It sounds silly. And it is, not least because the LIA was characterized by crop failures and terrible storms. But it is consistent with their premises and we do prefer consistency to sheer slipperiness because the latter is impossible to grapple with and refute. Still, when it comes to consistency, if you reason logically from established premises to absurd conclusions, the consistent thing to do is revisit the premises. Which is not happening here.
To be fair, the panel is consistent in lashing out at “greenwashing”, the practice whereby companies trap themselves with pro-Net Zero rhetoric in quest of cheap PR points and then try to fake it when they too discover that actually making stuff and moving it around without using energy doesn’t work. As Time cheerleads (the headline being “Corporate ‘Greenwashing’ Must End if World Hopes To Meet Climate Goals, U.N. Warns”):
“’If you’re saying to the world, “I am net zero,” then there is a price of admission,’ says commission chair Catherine McKenna, a former Canadian Minister of Environment and Climate Change. ‘You need to walk the talk, you need to deliver on it.’”
Which is of course true. Otherwise you’re just slippery. And here’s something in the Time story for all the energy companies that jumped on this bandwagon in quest, it seems, of assisted suicide:
“The report also offers particularly pointed recommendations for the energy industry’s climate commitments: companies need to stop investing in new fossil fuel supply if they want to claim they are committed to net zero emissions.”
Yup. The people who want to end oil and gas production want to end oil and gas production. Really. The report includes this recommendation:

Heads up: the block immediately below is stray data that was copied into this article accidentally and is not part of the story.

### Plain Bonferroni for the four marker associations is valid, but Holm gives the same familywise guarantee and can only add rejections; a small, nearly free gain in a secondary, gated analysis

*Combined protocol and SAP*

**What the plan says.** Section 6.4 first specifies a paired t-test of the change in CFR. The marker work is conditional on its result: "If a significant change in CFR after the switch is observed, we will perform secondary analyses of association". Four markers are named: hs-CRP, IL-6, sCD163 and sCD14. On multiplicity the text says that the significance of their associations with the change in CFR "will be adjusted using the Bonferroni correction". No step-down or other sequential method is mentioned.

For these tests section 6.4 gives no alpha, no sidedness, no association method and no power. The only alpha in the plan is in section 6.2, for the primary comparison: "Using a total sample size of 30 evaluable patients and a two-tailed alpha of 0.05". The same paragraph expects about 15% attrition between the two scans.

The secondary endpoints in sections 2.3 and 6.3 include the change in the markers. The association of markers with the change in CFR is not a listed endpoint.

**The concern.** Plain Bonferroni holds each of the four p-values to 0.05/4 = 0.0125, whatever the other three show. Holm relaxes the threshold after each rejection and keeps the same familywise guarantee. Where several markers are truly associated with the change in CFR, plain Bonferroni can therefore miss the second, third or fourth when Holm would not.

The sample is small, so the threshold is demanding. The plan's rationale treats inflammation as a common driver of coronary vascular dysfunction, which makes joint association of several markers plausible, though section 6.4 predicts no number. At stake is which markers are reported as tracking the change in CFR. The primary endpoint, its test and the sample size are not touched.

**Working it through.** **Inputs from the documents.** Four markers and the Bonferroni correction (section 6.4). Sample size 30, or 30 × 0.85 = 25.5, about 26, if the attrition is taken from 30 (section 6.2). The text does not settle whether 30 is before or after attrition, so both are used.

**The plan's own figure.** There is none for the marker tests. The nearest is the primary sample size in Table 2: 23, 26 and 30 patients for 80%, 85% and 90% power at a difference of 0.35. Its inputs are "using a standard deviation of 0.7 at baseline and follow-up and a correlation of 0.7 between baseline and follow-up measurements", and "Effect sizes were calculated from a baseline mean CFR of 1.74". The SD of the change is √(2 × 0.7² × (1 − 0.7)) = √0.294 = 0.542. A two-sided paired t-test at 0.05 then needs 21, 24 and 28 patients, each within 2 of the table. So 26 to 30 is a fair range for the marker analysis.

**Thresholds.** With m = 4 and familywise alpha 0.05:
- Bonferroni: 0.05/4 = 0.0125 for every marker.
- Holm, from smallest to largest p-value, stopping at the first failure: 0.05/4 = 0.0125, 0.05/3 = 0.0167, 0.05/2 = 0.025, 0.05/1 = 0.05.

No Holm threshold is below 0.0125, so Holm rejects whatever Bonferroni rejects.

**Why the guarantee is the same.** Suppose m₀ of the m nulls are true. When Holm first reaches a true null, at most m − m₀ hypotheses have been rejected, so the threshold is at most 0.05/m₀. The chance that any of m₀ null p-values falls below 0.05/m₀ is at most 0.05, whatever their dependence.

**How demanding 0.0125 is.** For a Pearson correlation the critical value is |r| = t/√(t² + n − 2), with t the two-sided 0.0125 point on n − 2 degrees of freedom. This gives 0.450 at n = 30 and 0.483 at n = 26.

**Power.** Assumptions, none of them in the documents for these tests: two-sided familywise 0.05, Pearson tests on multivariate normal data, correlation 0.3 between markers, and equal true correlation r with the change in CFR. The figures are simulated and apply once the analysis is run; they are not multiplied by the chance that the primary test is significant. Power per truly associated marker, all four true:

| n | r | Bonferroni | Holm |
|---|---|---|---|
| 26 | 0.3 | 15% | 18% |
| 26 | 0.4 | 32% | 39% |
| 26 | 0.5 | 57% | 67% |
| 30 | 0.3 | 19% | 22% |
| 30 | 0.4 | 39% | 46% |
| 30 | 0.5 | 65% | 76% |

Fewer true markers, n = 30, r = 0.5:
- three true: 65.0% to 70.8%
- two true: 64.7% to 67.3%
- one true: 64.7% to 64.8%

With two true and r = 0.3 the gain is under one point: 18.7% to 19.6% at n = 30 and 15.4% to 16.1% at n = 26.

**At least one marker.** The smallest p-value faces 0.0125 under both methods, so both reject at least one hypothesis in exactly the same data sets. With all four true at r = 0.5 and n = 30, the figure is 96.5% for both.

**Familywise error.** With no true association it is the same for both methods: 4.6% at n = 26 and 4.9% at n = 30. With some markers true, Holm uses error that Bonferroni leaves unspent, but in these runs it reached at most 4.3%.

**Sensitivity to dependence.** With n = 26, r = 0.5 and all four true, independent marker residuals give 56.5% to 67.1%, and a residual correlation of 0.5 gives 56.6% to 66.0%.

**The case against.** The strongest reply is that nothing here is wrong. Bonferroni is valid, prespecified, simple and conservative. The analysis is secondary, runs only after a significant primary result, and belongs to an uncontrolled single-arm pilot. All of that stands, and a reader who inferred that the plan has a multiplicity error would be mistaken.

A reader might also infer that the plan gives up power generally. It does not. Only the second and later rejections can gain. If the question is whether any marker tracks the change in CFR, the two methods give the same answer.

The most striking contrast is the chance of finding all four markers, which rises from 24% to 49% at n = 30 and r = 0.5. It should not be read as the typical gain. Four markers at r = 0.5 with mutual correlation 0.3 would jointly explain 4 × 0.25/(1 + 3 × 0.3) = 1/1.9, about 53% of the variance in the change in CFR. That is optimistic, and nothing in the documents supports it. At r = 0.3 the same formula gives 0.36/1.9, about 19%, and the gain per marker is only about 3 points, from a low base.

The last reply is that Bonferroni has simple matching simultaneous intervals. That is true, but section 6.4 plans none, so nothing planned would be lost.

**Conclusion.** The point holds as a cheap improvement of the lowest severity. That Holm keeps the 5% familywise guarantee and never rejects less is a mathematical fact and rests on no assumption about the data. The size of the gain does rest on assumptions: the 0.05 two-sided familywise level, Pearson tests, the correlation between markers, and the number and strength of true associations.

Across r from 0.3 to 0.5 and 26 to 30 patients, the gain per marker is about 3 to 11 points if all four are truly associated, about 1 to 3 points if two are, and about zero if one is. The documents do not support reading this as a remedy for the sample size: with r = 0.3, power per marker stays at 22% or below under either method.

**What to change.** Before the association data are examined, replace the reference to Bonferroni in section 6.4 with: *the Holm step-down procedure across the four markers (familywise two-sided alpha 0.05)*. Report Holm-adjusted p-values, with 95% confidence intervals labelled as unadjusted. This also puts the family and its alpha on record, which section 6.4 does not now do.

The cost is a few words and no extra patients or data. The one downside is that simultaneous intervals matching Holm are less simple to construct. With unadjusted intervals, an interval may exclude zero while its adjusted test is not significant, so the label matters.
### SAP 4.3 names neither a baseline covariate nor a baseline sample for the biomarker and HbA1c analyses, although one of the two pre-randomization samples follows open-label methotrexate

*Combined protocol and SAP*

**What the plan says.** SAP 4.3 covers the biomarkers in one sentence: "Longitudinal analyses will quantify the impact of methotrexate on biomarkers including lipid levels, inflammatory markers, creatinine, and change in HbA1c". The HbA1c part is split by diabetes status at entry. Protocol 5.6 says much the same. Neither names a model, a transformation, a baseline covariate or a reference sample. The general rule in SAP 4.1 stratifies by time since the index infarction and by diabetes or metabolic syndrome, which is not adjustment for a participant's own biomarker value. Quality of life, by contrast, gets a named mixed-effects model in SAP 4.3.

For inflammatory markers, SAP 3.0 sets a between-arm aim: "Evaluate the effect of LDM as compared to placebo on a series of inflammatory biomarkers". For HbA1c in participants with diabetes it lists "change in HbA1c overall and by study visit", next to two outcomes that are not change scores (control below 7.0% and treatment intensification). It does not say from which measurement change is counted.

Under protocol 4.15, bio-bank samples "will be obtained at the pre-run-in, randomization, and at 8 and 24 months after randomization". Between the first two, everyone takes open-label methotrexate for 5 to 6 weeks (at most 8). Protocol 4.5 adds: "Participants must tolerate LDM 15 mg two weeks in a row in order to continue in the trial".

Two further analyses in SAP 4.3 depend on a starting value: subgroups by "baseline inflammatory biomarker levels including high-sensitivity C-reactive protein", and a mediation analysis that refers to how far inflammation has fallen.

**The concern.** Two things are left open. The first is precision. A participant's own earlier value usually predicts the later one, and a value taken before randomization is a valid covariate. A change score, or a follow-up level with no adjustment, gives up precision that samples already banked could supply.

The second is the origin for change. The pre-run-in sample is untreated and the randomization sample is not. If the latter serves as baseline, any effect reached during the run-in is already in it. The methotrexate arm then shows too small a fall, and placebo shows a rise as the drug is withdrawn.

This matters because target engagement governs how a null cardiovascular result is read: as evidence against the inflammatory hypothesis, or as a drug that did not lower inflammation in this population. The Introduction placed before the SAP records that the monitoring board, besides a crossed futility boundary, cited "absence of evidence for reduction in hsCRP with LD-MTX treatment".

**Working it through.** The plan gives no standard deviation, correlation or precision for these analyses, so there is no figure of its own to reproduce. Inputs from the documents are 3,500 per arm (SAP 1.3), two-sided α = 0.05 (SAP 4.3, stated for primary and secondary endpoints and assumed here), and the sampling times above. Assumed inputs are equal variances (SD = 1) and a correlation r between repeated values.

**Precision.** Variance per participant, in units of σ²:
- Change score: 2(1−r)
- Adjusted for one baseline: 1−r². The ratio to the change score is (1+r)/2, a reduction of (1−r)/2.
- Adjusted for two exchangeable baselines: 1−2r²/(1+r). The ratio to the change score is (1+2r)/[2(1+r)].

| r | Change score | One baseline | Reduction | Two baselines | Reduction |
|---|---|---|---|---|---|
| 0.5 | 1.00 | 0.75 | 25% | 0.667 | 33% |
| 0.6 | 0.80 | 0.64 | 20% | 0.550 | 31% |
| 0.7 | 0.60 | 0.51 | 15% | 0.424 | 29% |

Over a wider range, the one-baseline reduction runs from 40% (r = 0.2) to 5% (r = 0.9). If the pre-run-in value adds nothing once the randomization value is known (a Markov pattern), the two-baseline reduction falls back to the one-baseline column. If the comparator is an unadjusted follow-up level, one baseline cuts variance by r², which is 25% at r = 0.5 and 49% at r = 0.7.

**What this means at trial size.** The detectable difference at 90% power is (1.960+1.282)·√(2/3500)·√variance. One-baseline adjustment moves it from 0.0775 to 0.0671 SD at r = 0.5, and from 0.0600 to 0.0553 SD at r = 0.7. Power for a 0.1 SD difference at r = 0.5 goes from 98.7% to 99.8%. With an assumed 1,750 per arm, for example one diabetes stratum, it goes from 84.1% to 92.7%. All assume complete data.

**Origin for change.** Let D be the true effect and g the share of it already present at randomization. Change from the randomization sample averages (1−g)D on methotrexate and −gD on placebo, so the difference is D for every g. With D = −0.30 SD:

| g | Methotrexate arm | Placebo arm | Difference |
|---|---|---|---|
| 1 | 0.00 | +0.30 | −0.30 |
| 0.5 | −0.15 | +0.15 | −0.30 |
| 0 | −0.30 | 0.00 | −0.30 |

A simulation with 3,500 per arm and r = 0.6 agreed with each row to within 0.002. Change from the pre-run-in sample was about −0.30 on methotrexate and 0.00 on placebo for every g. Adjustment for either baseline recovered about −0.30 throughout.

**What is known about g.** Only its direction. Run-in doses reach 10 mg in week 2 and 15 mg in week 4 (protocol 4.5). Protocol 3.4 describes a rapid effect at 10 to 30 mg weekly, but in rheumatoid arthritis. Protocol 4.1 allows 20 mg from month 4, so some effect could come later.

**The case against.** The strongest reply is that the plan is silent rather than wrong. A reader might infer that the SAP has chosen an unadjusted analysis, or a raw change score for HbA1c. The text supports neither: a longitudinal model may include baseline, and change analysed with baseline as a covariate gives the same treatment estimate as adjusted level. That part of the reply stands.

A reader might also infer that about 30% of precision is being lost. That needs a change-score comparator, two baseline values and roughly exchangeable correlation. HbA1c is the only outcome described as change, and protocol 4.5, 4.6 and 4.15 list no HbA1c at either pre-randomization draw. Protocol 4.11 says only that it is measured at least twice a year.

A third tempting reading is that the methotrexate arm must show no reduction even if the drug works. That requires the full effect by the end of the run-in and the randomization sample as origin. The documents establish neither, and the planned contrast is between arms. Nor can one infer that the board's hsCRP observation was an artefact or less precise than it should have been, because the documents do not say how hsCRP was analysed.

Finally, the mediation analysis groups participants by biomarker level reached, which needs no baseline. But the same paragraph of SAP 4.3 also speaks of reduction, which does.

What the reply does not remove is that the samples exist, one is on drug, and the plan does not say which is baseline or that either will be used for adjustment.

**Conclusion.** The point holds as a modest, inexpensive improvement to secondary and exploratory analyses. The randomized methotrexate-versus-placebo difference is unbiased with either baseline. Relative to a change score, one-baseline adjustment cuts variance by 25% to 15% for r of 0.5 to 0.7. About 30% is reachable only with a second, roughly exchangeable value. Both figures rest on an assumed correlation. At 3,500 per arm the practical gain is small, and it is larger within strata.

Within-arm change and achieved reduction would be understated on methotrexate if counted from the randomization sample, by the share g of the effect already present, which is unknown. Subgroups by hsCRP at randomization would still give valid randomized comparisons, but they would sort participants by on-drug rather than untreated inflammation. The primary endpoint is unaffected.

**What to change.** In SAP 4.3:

“On oil and gas: (i) not allow permits for exploration for new oil and gas fields, (ii) not allow expansion of oil and gas reserves, and (iii) end oil and gas production. New fossil fuel-based electricity generation should not be permitted.”
Here’s another point Time makes, of concern to all firms that bought the Kool aid and are now contemplating with growing concern the expectation that they will drink it:
“One area that’s likely to make waves is the report’s call for companies to use their lobbying influence to push for climate-related rules and regulations.”
See then you’d be forced to do what you pretended you wanted to do and knew how to do and not only do you not actually want to, you don’t know how to.
The article ends feebly by violating one of the key rules of writing opinion, even if you call it news. It ends by saying time will tell. Literally:
“Time will tell whether non-state actors embrace the rules of the road laid out in the report. And it’s no small question: getting clarity on corporate commitments will shape policies, politics, and economies—not to mention our future climate.”
Time will also tell whether governments force them to. But Time won’t, whereas we will, and now. Governments won’t, because it would destroy their economies, kill their people and do nothing to fix whatever they think is wrong with the weather.
It’s not that it was greenwashing, exactly. It’s that they never had any idea how to do it, but didn’t know they didn’t know. And while people like McKenna remain serenely above the fray hurling thunderbolts down into it, those on the ground are discovering that it’s not possible.